SA’s municipal sector faces collapse as financial governance continues to deteriorate, says Ratings Afrika’s latest Municipal Financial Sustainability Index (MFSI) for 2018.
Unless corrective action is taken, a crisis is inevitable. And when service delivery is poor, violence is never far behind. Political leaders need to look at the interests of residents and businesses rather than their own, says the agency. They need to root out corruption, appoint managers with the right skills and experience, and apply sound budgetary practices and strict financial discipline.
Very little of this is in evidence in the latest MFSI.
“The current political leadership in control of the majority of municipalities has demonstrated over the last five years and more to not being capable of sound governance,” says Ratings Afrika. “This is the main cause of the deteriorating financial sustainability of the municipal sector in SA.”
Of the seven metros analysed by Ratings Afrika, Cape Town came out tops for financial sustainability. Joburg came last.
Both are DA-run, so gloating rights ahead of the national elections are severely curtailed.
Tshwane, too, looks like it needs a financial reboot with a working capital deficit of R3.2 billion. It’s also DA-run, but is starting to show signs of improvement, reporting a R336 million operating surplus in 2018.
Joburg reported a deficit of R250 million in 2018 and has suffered a deterioration in its MFSI score from 43 to 29 over the past five years.
Ratings Afrika analyst Leon Claassen says it is difficult to draw political inferences from these scores, since many municipalities and metros are grappling with long-standing legacy and debt issues. However, it is well known that the governing party in each jurisdiction stacks management with political appointees.
Drop in electricity sales for Joburg
An analysis of Joburg’s revenue shows electricity sales dropping by nearly R900 million to R13.5 billion – a decline of roughly 6%. Part of this would have been the result of electricity outages, but some of this is also certainly due to users switching to alternative energy sources. Non-payment is adversely affecting the working capital position of Johannesburg, which was R3 billion negative (shortfall) as at June 2018. Eskom’s annual report for the last year shows an arrears bill of nearly R17 billion in Soweto alone – this amount is not included in Johannesburg’s financial results.
Presenting the latest MFSI for 2018 on Tuesday, Claassen points out that only 23 of the top 100 municipalities in SA reported operating profits last year. The remaining 77 made combined operating losses of R13.3 billion and recorded a combined working capital shortfall of R23 billion. This means they have run out of cash and have stopped or delayed paying creditors.
Ratings Afrika’s MFSI uses a model that scores municipalities out of 100 based on operating performance, liabilities management, budget practices and liquidity.
Overall, the picture for municipalities is bleak and getting worse. The national average slipped below 40 to 38 for the first time since the index was calculated in 2012. Of the top 100 municipalities, 56 scored less than 35. Worst of the lot was Modimolle, formerly Nylstroom in Limpopo, which scored just 2 out of 100. It has virtually ceased to function and service delivery is almost non-existent – a recipe for protest and violence.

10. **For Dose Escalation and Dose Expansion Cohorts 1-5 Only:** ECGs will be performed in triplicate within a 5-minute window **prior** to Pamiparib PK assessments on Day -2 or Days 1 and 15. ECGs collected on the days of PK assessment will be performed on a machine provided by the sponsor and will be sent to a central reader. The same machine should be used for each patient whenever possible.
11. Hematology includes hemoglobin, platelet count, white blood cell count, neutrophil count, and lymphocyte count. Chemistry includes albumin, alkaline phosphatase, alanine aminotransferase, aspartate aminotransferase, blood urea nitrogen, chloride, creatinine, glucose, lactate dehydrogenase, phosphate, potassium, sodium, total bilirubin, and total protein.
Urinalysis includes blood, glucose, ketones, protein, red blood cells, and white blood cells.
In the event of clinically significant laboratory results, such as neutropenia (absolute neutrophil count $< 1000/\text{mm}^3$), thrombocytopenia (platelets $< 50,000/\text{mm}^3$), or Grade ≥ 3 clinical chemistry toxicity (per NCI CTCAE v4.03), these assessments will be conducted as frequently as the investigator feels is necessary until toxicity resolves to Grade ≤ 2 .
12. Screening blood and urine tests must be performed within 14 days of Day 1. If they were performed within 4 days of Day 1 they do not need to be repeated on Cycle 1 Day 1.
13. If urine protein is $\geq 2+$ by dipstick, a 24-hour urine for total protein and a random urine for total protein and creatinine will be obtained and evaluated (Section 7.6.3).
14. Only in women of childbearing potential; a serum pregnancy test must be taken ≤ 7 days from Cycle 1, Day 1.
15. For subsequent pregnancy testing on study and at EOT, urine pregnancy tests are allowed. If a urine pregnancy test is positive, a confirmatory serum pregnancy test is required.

Best of the lot is Swartland in the Western Cape with a score of 86. And herein lies a tale of redemption. When the index was first published in 2012, Swartland scored in the low 50s. After huffing and puffing about the low score, municipal managers asked what they should do to improve performance.
“It came down to making basic financial corrections, such as reining in expenses, no new hires, improving revenue collection and implementing proper budgeting,” says Claassen.
Another municipality on the mend is Midvaal in Gauteng, whose score has improved from 53 to 72 over the last five years. It has consistently won clean audits from the Auditor-General. In 2013 the ANC attempted to merge the DA-run Midvaal with the disastrous ANC-run Emfuleni in what was seen as a cynical attempt to capture the province’s best-run municipality. The attempted merger was defeated in the High Court in Johannesburg in 2015.
Moving in the opposite direction is Msunduzi in KwaZulu-Natal, which was once rated among the best-managed municipalities in the country. All that has gone as new management took over, squandered the reserves, and let revenue and arrears collections go to the dogs.
The political question
How much does politics play in the management of municipalities?
Ratings Afrika director Charl Kocks relates the story of one metro that soft-peddled on arrears collections so as not to lose votes ahead of an election. The obvious solution seems to be to get professional managers in to run the municipalities, rather than using them as playthings for dispensing political favours.
The main revenue source for metros and municipalities is electricity sales, followed by water charges, refuse and sewage charges, and property tax.
“Given that the financial sustainability of key local municipalities in SA is weak, our expectation is that the quality of service delivery is likely to deteriorate over the short to medium term,” says Ratings Afrika. “Weak service delivery impacts quality of living as well as the economic growth and development that are desperately needed to reduce unemployment in the country.”
What differentiates the high-scoring municipalities from the weak are skills, experience, financial discipline and quality of management backed by sound governance.
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